Statue of Turkmen dictator removed
Ashgabat – A prominent golden statue of Turkmenistan's former dictator has been taken down in a move further eroding the personality cult around the late Central Asian leader.
The Arch of Neutrality was a centrepiece of the capital, Ashgabat, and the most distinctive monument built in honour of eccentric leader Saparmurat Niyazov.
His gold-plated statue stood on a 70m white tile-clad tripod and rotated to face the sun.
Information is strictly controlled in this authoritarian former Soviet nation, but signs of the statue's imminent removal emerged when the statue stopped rotating several weeks ago. Workers removed the statue on Wednesday and were dismantling the base on Thursday.
Efforts to remove once-omnipresent reminders of the late dictator seem in part aimed at highlighting the profile of current President Gurbanguli Berdymukhamedov.
Niyazov – who renamed himself the Great Turkmenbashi, the "Father of All Turkmen" – died unexpectedly in 2006 after two decades of iron-fisted rule.
New monument to be built
Berdymukhamedov has said a new monument devoted to Turkmenistan's neutral status will be built on the city outskirts, but no details have been issued. Few expect Niyazov's image to be resurrected.
Niyazov renamed cities, streets, months, periodicals and public organisations after himself and family members and made a two-volume spiritual tome he wrote mandatory reading.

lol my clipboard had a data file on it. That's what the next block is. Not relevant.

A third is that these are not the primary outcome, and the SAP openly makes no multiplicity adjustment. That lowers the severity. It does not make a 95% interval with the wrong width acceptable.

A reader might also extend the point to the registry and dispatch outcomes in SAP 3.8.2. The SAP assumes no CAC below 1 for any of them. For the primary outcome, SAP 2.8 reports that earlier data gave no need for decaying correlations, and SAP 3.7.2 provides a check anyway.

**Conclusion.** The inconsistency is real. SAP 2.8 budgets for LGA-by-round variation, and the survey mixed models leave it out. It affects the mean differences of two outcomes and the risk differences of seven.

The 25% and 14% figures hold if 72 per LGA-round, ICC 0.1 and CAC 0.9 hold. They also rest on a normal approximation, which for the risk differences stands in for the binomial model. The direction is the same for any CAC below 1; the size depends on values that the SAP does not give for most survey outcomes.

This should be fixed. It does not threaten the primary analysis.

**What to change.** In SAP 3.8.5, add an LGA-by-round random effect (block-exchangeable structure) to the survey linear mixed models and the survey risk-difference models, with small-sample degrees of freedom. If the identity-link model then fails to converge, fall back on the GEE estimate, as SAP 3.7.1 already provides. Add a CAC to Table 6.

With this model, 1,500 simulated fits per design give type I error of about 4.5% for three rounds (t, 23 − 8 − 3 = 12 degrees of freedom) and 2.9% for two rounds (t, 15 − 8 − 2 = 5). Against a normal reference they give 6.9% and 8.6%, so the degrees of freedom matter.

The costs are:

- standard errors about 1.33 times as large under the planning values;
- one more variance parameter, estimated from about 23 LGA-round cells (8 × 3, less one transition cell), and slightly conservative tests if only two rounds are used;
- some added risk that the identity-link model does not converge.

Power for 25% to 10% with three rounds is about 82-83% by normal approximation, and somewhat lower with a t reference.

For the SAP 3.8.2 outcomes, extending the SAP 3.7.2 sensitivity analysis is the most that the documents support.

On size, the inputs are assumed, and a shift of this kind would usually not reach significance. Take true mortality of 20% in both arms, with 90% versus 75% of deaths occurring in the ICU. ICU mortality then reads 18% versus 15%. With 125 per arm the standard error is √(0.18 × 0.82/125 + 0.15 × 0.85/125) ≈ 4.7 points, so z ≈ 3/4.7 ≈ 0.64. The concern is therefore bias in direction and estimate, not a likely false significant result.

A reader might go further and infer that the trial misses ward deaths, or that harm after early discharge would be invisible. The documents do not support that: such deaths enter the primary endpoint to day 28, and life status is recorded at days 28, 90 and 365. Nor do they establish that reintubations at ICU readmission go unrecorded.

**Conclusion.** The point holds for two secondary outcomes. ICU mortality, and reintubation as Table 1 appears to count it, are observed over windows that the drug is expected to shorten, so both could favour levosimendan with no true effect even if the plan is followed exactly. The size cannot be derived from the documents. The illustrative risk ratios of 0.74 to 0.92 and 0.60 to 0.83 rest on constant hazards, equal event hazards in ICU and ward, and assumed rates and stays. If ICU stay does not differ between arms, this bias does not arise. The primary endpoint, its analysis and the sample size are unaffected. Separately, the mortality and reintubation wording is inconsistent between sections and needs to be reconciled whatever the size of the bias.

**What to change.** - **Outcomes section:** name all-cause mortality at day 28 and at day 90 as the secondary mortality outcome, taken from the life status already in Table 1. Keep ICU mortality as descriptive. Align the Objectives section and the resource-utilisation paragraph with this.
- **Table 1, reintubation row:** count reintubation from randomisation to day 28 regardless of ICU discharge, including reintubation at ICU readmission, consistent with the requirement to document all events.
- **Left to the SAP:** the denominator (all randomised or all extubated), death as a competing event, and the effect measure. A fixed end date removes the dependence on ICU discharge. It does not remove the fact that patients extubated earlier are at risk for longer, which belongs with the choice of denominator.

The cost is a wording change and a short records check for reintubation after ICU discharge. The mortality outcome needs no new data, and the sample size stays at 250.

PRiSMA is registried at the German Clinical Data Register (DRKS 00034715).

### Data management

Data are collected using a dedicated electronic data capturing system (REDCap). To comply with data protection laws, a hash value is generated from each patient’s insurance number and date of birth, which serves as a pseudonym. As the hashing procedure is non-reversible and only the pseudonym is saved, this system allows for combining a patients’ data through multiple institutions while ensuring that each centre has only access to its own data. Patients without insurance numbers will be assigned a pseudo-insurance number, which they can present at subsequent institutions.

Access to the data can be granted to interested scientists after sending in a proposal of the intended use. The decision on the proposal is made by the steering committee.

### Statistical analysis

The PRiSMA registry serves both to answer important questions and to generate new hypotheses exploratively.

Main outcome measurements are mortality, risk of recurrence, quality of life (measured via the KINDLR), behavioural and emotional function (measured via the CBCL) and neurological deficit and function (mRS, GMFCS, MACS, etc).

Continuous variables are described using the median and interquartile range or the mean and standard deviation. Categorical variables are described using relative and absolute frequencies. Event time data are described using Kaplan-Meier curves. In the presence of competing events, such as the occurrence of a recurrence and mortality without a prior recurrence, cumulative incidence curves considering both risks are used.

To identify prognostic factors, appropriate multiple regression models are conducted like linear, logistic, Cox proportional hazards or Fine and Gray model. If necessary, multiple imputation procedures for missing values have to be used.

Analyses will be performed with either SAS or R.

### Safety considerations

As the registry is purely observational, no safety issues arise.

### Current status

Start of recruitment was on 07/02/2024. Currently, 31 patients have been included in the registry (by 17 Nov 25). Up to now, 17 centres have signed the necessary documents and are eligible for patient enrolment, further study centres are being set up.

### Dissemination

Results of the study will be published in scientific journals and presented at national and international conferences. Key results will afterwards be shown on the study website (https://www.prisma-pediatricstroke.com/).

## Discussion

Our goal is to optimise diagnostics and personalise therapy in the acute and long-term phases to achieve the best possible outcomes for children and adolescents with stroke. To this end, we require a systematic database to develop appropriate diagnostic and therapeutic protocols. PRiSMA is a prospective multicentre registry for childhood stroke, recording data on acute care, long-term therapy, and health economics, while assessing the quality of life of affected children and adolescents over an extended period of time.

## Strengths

Since Niyazov's death, most of his formerly ubiquitous portraits have been removed from the outsides of public buildings. Berdymukhamedov has also ordered Niyazov's name to be excised from the patriotic oath published in newspapers daily and repeated at the end of all TV news programmes.
Despite efforts to excise the most visible emblems of Niyazov's legacy, the government has been wary of acknowledging the existence of a cult of personality.
Public portraits of Berdymukhamedov, who became president in 2007 amid vague commitments to open up the country, have also now become commonplace.
News programmes are almost entirely focused on the president's work and frequently feature reports on his purported athletic prowess, thereby serving to stress a vivid contrast with his predecessor.